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Citizen Lab's Ron Deibert, left, worked with other researchers to uncover an internet spy network in China and develop software to bypass censorship. (Glenn Lowson/Citizen Lab)

The Citizen Lab, the Toronto-based centre that investigates digital spying and has developed software to circumvent censorship, is to be honoured by Canadian Journalists for Free Expression at its annual gala.

The lab has been named winner of the 2010 Vox Libera Award granted annually to a Canadian individual or organization for an outstanding commitment to the principles of free expression.

"The Citizen Lab's fight for open communication and free expression is making a significant difference for those living in repressed regions of the world," CBC broadcaster Carol Off, who chairs the CJFE gala steering committee, said in a statement Monday announcing the win.

"Their work enables people to share crucial information and exposes those who would try to do them harm." 

Citizen Lab, which runs out of the University of Toronto's Munk Centre for International Studies, gained prominence in 2008 after it uncovered an alleged internet spy network based mostly in China.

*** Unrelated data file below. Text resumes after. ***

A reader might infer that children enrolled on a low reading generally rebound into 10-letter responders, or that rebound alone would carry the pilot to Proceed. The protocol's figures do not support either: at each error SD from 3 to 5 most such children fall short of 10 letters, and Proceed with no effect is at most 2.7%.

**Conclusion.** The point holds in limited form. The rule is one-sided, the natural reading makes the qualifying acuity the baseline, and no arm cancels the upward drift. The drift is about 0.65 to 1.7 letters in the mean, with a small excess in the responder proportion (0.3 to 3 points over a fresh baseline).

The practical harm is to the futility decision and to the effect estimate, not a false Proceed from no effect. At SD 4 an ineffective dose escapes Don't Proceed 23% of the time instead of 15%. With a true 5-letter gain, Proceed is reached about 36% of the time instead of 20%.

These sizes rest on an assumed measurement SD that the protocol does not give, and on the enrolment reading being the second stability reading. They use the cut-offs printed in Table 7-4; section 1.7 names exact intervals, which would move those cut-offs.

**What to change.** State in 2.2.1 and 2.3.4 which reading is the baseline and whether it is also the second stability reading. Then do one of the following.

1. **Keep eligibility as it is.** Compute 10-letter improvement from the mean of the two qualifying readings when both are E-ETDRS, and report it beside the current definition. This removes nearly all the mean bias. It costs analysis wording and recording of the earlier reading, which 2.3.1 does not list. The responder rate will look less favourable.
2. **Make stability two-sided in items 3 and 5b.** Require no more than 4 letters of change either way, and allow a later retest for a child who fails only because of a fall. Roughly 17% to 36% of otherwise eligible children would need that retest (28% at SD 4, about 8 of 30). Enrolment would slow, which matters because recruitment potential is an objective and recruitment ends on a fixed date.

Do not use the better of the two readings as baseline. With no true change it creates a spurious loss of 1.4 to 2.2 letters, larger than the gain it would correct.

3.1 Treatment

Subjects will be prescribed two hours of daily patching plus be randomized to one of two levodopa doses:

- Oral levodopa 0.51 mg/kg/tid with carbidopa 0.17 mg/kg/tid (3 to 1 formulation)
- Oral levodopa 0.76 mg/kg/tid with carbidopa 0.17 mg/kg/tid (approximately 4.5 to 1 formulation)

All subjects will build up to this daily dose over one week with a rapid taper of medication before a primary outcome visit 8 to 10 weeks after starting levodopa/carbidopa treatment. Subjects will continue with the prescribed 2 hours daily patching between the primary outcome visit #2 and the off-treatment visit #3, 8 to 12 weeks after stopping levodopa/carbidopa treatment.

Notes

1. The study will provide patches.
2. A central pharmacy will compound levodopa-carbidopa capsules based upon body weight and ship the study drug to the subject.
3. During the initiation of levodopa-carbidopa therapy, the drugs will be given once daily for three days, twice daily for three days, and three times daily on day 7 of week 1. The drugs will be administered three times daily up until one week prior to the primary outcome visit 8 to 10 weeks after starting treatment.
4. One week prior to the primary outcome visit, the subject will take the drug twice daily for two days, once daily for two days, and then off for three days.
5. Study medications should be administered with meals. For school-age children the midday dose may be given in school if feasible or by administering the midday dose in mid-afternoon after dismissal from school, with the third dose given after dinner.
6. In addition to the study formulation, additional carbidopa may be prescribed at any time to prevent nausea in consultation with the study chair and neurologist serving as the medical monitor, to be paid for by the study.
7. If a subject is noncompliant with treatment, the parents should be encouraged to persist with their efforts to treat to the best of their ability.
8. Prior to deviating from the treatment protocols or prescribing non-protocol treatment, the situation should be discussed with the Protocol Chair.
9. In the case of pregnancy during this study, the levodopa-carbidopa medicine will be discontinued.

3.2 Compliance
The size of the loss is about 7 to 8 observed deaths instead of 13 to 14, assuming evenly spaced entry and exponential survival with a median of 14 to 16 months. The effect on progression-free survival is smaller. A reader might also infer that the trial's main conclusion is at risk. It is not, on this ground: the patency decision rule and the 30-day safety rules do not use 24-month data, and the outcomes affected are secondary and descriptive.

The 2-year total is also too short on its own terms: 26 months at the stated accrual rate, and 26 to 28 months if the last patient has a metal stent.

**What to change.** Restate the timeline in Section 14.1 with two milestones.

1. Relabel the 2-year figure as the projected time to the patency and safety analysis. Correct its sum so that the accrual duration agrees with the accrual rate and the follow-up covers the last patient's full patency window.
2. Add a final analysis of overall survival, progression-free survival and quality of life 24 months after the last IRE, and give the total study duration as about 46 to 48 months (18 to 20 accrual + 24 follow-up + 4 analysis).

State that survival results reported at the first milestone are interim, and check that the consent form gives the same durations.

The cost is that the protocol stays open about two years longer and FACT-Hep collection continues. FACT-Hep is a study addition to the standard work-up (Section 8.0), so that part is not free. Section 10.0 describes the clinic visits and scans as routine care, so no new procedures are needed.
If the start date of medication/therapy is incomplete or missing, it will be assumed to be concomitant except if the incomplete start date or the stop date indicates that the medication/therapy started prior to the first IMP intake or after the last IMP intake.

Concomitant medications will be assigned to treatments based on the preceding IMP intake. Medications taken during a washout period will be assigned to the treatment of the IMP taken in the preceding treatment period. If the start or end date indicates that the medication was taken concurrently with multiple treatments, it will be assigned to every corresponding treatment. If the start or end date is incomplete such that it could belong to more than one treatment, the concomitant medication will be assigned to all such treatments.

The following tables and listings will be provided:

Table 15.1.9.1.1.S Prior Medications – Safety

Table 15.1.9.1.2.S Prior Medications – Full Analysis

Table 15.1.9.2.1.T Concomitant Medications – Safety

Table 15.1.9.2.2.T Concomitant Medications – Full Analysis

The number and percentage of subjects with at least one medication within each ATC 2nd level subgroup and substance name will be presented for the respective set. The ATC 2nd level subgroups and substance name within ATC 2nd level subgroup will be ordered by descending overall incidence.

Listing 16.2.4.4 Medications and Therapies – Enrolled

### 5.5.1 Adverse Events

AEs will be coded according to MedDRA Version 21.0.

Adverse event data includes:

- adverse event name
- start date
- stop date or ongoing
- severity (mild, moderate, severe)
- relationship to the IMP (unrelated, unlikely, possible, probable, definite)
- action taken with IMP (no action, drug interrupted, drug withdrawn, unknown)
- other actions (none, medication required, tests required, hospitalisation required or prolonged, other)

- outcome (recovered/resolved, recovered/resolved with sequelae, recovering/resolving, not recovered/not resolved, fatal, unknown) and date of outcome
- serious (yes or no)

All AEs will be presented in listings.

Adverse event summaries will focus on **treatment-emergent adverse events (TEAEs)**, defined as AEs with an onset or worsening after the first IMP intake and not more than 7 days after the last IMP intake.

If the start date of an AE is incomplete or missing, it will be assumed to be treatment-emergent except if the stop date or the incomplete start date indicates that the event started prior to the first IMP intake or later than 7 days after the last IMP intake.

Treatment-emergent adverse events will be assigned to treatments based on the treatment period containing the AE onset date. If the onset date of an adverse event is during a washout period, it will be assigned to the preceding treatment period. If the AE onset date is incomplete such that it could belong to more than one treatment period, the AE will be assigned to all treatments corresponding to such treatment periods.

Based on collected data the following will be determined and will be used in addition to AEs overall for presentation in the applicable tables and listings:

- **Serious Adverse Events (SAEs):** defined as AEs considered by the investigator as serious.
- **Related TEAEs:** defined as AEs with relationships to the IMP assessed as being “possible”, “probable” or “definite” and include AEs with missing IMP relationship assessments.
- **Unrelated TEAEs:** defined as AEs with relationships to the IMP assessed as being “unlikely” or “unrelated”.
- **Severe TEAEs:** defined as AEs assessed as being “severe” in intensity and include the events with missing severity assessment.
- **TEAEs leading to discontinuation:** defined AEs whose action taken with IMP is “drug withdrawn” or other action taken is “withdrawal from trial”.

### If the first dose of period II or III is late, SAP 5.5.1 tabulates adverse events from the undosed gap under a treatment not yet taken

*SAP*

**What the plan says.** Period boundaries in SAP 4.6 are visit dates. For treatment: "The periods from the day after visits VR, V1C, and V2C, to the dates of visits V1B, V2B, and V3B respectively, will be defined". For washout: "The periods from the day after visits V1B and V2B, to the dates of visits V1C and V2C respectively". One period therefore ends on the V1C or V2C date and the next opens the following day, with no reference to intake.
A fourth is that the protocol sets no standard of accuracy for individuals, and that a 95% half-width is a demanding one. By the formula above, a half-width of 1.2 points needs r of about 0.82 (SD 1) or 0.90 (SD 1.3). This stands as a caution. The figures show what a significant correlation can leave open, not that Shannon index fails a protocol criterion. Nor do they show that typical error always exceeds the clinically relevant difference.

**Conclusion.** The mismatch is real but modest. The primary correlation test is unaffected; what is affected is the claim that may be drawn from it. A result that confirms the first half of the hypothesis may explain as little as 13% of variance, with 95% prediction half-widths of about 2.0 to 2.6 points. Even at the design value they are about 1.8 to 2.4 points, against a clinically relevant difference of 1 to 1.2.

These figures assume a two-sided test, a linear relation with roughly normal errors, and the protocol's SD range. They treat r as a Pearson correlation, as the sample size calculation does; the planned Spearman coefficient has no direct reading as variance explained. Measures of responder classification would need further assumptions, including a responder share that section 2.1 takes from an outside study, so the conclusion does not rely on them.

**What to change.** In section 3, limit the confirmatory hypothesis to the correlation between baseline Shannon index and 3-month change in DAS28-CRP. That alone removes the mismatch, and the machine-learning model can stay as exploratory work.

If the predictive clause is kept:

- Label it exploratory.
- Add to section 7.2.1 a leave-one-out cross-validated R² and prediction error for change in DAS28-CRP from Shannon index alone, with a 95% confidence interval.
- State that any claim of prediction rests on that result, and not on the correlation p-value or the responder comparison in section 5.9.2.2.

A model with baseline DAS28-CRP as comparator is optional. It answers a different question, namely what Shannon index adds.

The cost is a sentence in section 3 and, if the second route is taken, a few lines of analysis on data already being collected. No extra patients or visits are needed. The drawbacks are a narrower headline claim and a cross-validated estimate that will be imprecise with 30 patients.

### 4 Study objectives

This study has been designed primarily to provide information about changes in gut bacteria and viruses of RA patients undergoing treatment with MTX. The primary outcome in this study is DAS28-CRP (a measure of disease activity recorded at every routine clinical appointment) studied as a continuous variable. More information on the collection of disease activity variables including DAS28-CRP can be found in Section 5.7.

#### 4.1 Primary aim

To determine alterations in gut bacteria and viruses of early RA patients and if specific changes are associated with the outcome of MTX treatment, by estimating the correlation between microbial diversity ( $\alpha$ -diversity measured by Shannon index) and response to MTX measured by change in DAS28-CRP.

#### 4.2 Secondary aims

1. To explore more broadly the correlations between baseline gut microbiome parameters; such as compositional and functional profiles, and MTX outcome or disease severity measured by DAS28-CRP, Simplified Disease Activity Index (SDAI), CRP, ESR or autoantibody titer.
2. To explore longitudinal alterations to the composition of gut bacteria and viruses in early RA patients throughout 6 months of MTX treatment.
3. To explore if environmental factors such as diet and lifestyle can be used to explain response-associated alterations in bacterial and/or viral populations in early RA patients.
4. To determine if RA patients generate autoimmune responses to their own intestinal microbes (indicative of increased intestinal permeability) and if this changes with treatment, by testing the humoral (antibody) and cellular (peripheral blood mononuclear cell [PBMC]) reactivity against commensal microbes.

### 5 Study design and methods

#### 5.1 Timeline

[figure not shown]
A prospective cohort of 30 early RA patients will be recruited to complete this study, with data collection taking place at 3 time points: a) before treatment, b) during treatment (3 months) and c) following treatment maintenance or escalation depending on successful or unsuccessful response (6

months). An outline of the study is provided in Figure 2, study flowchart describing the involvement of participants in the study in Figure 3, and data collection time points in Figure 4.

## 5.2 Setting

The lab exposed a huge filtering system in China that tracks and keeps records of text messages containing politically charged words sent through the internet phone application Skype.

In 2010, Citizen Lab and partner the SecDev Group uncovered computers at embassies and government departments in 103 countries that had been compromised by a virus originating from servers in China.

It also created the software psiphon, which helps internet users in repressive countries get around censorship.

During protests against the results of the 2009 Iranian election, Citizen Lab helped activists exchange ideas via Twitter and blogs by helping them bypass government restrictions.

The lab, founded by Ron Deibert, is a group of security researchers and human rights activists who focus on the intersection of civic politics and digital media.

The Citizen Lab will be honoured at the CJFE gala on Nov. 25 that will be attended by 500 Canadian journalists.

The CJFE, which works to advance free expression, will also honour international journalists Emilio Gutierrez Soto and Luis Horacio Nájera of Mexico, and Serge Sabouang, Robert Mintya and the late Bibi Ngota of Cameroon for their fearless reporting.